Sports Former NFL player Michael Bush recounts tense encounter with DEA agents: 'It could have gone wrong'
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Former NFL running back Michael Bush was alarmed and bewildered in late September when Drug Enforcement Administration agents cornered him as he was walking his dogs, but he said he knew what to do.
He's one of the most recognizable athletes of the past 20 years to come out of the city of Louisville, but he'd been in similar situations before.
Before the fame with the NFL's Oakland Raiders, before the unforgettable years at the University of Louisville and before he played inas Male's star quarterback, Bush said he was confronted by police who were looking for someone else during his childhood one day on his way to the field at 10th Street and Muhammad Ali Boulevard, in the West End.
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Bush was upset, but he complied with the officers that time years ago, he said this week in an interview with The Courier Journal, just like he complied when several unmarked DEA vehicles roll up alongside him last month.
"Those are just things that we go through as Black men, being where we’re from — but again, it’s how you handle that situation at the end of the day," Bush said. "Answer questions, and you get to go home. You listen, comply, do what you’ve got to do — just to get home."
Bush is 6-foot-1 and built like a former professional athlete. There aren't many people who look like him in his Louisville neighborhood, he said. But that didn't help him on Sept. 30 when he was confronted by the DEA.
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It was around 1 p.m., Bush said, when he decided to take his dogs for a walk before a 2:30 p.m. business meeting. He'd walked around the block and down an alley near his home when all of the sudden, he said, three cars rolled up.
"Unmarked police," Bush said this week, recounting the incident. "They start to grabbing and reaching — you know, ‘Hands behind your back’ — and I’m like, ‘Nah, you all got the wrong dude today. This ain’t going down this way.’
"I’m like ‘What, did somebody call you all?’ They said ‘No, you fit the description.’ Of who? Of what? There’s nobody in this area that looks like me. There’s nobody in this area that’s built like me."
Bush was near his Louisville home. He hadn't brought along an ID for what was supposed to be a quick stroll around the block.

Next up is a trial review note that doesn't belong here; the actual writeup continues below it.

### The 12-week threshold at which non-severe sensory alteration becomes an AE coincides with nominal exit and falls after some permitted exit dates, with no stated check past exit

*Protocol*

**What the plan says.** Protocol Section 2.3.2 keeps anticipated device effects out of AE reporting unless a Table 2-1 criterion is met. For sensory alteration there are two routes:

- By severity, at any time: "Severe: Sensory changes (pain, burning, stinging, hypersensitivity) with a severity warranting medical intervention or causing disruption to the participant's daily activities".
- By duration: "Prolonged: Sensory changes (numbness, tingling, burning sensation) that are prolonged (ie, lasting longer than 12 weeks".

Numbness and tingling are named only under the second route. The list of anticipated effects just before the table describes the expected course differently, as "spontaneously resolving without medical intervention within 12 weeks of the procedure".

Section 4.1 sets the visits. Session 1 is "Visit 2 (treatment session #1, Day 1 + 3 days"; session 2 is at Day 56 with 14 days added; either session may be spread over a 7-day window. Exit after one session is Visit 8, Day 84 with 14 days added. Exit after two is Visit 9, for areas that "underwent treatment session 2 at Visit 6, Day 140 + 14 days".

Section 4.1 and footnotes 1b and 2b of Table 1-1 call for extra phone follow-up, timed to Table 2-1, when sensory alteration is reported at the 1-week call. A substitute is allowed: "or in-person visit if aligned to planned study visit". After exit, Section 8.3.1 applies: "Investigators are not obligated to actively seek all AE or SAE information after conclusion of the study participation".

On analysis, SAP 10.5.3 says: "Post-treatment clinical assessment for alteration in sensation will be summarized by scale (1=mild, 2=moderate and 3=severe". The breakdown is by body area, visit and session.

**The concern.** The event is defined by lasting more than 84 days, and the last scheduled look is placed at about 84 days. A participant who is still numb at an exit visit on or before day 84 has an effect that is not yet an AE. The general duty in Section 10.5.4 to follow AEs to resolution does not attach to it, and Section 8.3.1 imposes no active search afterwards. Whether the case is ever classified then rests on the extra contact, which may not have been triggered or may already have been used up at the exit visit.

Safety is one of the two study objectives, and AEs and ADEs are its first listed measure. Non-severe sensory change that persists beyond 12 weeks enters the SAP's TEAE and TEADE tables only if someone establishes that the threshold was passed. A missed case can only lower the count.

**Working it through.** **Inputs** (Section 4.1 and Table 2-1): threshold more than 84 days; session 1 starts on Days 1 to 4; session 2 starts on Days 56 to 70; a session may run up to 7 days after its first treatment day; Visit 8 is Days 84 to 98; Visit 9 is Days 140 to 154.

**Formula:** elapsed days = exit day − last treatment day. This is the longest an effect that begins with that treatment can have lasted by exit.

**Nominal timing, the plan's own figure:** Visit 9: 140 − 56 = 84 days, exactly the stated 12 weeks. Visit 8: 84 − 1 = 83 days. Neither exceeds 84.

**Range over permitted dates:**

"I was like, 'You need to Google this name,'" he said. "'Do whatever you all need to do. Talk to somebody, because it ain’t me.’"
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The people who'd confronted him weren't with Louisville Metro Police, Bush said he later learned. They were with the DEA. And after their brief encounter, they left without identifying themselves.
Bush was irate but relieved, he said — "It could have gone wrong." And he got answers when he saw the same cars down the street after he'd returned home.
A man saw Bush's wife outside with the family's dogs, he said, and called her over, asking her to bring out the man they'd confronted earlier in the day. They apologized over the incident, Bush said, and told him that he looked like a drug suspect they'd been seeking. Bush said he told them they should have been more sure about who they were approaching and asked why a supposed criminal would be out walking a couple of dogs through a neighborhood in the middle of the afternoon.
Still, Bush listened to what they had to say. The DEA officials said the man they were looking for carries a gun and had promised he wouldn't go down without a fight.
"I’m torn between two sides," Bush said this week. "I understand the officers acting how they had to act because they have to get home to see their families. And I understand how I felt because at the same time, the biggest thing is I complied with them — you’ve got to do what you do also to get home. So it’s a 50-50 thing, right?"
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The DEA agents who confronted Bush had the wrong man that afternoon, agency spokesman Kevin McWilliams said in a statement. They apologized, he said, and Bush was willing to listen.
"Our agents are expected to be professional and respectful during any operation or investigation, while also ensuring the safety of the public, as well as themselves," McWilliams' statement said. "Our understanding is that this unfortunate case of mistaken identity was handled appropriately; the agents went to great lengths to explain their actions and genuinely apologize, and that both Mr. Bush and the agents walked away from their encounter without further incident or concerns. That’s what we strive for."
Bush became a household name as a star quarterback for Male High School in Louisville at the turn of the century, famously dueling with Brian Brohm and Trinity in the iconic 2002 Kentucky state championship game. He endeared himself to the community further by playing four seasons at the University of Louisville before spending the next six years in the NFL.
Bush said that as his conversation with the DEA officials was winding down, he told them they were too combative. He still would have complied if they had explained the situation and asked for his ID — everything escalated, he said, when they took an aggressive approach.
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But either way, Bush continued, he had every intention to follow their directions. Right or wrong, if you do what you're told, "You go home and you live to see another day."
"All this ‘I know my rights?’ Man, do your rights after the fact if they get you," Bush said. "Get their name, their information, and all that after the fact. Because it could have gone wrong."
This article originally appeared on Louisville Courier Journal:
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